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So I just cloned a Centos7 "everything install" VM to a physical disk using VMWare Workstation and Clonezilla using the instructions here:
https://www.howtoforge.com/converting-a-vmware-image-to-a-physical-machine-p2

Now, when the clone (physical disk) boots up, it drops into the command line with this:

dracut-initqueue[417]: Warning: Could not boot. dracut-initqueue[417]:
Warning: /dev/disk/by-uuid/4b8b5627-9027-46f7-b722-61d3ddd28e74 does
not exist Starting dracut emergency shell...

What I've tried:

  • I checked /etc/fstab and the proper UUIDs are there, including the one above.
  • Tried booting into USB rescue mode, chroot /mnt/sysimage , and:

    mv /boot/initramfs-$(uname -r).img /boot/initramfs-$(uname -r)-oh_crud.img 
    

    and then

    dracut /boot/initramfs-$(uname -r).img $(uname -r) 
    

    ...but I get this:

    cat: write error: Broken pipe

Additional notes:

  • When I enter:

    blkid
    

    I see the HD in question showing up as both /dev/block and /dev/sdb`

  • I tried:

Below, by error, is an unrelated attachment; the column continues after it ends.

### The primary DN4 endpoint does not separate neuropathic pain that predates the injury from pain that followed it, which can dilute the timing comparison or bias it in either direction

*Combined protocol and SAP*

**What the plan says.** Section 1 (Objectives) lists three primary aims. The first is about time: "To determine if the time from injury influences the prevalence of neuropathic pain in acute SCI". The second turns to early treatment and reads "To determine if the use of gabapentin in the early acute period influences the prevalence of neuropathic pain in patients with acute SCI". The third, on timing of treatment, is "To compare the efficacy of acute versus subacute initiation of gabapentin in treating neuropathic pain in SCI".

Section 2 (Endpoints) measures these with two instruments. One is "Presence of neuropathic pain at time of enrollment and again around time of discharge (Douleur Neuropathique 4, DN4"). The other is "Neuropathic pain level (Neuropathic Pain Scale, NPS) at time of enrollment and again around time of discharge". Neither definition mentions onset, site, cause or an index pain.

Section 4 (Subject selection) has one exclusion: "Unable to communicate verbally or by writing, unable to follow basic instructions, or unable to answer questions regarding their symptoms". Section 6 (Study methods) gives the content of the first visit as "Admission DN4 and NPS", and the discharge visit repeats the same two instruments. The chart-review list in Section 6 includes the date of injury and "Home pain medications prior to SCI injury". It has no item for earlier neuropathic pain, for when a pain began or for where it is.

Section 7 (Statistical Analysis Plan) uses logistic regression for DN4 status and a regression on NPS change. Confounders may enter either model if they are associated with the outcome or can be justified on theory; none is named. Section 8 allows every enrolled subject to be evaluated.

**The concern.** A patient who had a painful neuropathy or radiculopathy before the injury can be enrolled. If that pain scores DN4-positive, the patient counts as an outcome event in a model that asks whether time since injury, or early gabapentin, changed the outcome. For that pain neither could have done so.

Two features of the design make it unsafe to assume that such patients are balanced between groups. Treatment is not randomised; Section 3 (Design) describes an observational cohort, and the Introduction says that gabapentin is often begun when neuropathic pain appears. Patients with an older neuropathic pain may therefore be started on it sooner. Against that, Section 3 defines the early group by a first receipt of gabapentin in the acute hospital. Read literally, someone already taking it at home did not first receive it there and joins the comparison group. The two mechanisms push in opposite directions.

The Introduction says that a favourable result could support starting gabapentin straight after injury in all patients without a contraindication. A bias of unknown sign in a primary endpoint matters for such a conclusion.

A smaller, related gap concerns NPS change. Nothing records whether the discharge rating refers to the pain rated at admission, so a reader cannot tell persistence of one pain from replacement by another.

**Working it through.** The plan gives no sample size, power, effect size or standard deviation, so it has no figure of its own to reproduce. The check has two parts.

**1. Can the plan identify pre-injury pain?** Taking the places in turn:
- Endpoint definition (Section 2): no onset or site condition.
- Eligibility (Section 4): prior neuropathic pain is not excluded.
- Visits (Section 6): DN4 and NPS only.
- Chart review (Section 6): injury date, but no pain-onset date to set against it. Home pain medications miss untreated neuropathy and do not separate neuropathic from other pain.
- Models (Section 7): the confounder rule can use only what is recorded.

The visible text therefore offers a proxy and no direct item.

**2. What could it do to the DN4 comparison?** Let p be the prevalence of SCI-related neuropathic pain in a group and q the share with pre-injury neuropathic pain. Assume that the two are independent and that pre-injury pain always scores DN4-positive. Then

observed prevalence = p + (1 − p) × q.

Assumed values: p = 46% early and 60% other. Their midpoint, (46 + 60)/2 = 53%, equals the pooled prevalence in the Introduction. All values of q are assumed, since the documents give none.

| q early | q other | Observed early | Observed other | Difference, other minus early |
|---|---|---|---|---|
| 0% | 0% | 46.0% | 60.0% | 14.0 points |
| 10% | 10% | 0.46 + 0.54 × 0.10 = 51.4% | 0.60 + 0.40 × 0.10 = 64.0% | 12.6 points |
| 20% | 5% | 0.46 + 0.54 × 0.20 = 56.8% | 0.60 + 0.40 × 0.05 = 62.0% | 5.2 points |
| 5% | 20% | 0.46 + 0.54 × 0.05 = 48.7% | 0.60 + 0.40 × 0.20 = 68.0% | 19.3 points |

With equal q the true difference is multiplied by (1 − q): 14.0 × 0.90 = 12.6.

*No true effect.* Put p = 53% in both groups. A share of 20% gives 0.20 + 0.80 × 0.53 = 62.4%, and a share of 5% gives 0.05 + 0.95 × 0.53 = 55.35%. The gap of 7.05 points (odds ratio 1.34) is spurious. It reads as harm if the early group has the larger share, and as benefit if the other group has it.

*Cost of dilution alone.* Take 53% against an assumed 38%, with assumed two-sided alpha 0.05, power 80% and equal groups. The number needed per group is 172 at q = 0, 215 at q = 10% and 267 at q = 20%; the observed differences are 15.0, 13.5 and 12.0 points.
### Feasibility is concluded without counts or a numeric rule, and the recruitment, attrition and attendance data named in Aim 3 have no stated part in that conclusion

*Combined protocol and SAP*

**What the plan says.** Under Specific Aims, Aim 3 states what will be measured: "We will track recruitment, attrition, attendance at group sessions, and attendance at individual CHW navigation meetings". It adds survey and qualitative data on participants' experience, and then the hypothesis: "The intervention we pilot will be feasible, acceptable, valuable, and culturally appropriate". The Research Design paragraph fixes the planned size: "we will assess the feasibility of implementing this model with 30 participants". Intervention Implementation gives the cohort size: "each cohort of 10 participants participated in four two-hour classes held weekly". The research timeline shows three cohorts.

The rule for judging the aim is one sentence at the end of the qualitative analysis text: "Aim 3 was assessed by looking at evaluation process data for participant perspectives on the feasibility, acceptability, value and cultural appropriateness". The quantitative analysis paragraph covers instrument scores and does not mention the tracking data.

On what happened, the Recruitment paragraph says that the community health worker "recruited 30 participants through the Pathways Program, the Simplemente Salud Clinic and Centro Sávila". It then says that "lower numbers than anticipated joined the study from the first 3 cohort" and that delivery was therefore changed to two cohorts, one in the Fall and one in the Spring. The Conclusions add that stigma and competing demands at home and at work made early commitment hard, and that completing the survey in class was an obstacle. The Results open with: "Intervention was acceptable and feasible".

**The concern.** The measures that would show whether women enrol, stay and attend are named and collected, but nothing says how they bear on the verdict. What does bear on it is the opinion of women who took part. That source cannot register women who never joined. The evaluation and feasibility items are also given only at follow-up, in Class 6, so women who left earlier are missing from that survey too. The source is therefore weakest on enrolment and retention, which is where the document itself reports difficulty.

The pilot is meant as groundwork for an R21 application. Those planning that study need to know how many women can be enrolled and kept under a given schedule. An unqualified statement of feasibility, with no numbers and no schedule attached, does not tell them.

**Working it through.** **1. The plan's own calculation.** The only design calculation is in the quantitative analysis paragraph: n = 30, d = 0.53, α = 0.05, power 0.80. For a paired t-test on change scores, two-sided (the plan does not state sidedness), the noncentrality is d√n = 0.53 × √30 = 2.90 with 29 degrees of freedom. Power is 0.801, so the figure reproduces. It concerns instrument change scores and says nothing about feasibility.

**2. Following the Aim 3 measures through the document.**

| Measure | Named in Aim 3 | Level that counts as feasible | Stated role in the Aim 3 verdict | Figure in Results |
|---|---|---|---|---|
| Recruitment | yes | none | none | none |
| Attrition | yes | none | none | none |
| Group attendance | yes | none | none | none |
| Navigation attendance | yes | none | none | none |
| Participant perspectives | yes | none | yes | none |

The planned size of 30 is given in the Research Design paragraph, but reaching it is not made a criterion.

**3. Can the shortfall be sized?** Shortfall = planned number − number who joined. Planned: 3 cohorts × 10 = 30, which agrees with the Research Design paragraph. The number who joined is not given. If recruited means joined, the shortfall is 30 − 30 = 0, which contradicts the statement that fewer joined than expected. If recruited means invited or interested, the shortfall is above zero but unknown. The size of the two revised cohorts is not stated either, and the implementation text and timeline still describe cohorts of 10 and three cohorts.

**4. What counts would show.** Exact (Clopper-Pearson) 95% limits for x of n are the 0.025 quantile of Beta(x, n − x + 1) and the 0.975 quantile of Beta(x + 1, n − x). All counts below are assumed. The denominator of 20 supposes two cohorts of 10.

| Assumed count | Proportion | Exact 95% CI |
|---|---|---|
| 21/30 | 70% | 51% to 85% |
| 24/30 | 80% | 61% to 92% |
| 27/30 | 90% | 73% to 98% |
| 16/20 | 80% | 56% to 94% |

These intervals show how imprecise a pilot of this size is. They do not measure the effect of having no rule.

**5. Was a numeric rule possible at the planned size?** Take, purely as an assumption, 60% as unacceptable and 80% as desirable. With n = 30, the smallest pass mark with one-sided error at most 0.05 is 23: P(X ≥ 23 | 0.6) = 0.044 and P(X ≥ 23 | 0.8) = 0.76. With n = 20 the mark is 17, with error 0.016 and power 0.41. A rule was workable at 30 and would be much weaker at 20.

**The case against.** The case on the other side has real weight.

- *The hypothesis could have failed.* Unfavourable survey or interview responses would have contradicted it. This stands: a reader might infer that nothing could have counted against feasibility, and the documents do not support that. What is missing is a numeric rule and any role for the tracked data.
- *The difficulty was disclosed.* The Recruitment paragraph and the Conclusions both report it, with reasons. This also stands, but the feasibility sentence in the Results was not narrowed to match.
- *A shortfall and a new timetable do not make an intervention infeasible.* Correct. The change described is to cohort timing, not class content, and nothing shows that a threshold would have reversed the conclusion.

lshw -class disk
    

    but it says "command not found".

  • The rescue shell is mounting my disk in /mnt/sysimage and all my files are there, so it appears it is seeing and mounting the HD.

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  • mikeserv- I don't understand. The UUID for the disk shown by "blkid" matches what is in /etc/fstab. What do you suggest I change the UUID to? – Are Vee Feb 9 '15 at 16:41
  • mikeserv- the source disk (the disk that was cloned) is a VM and does not exist on this machine, so why would there be a UUID conflict? – Are Vee Feb 9 '15 at 16:46
  • mikeserv- gotchya. BIOS on both. – Are Vee Feb 9 '15 at 17:15
  • Well, I'm out of ideas. Sorry. The best suggesttion I can make is rebuilding initramfs on the baremetal clone with dracut. – mikeserv Feb 9 '15 at 17:21
  • 2
    I would guess you actually are missing a kernel module, so the hardware isn't showing. Do you have any disks showing up in your rescue shell? Are there any other error messages, further up? – derobert Feb 9 '15 at 17:54
1

I had a similar issue and found that running uname -r didn't return the correct kernel version under rescue mode that I was using normally.

I had to check what initramfs file grub was trying to boot from by pressing e at the grub boot screen and then once in rescue mode do something like this -

cd /boot
initramfs -f initramfs-3.10.0-327.4.4.el7.x86_64.img 3.10.0-327.4.4.el7.x86_64

uname -r in my case was just returning "3.10.0-327.el7.x86_64" which wasn't the kernel version I was trying to load from grub (3.10.0-327.4.4).

I wonder if your lack of the -f switch or a mismatch of the kernel versions used by rescue mode and normal mode may be your issue here

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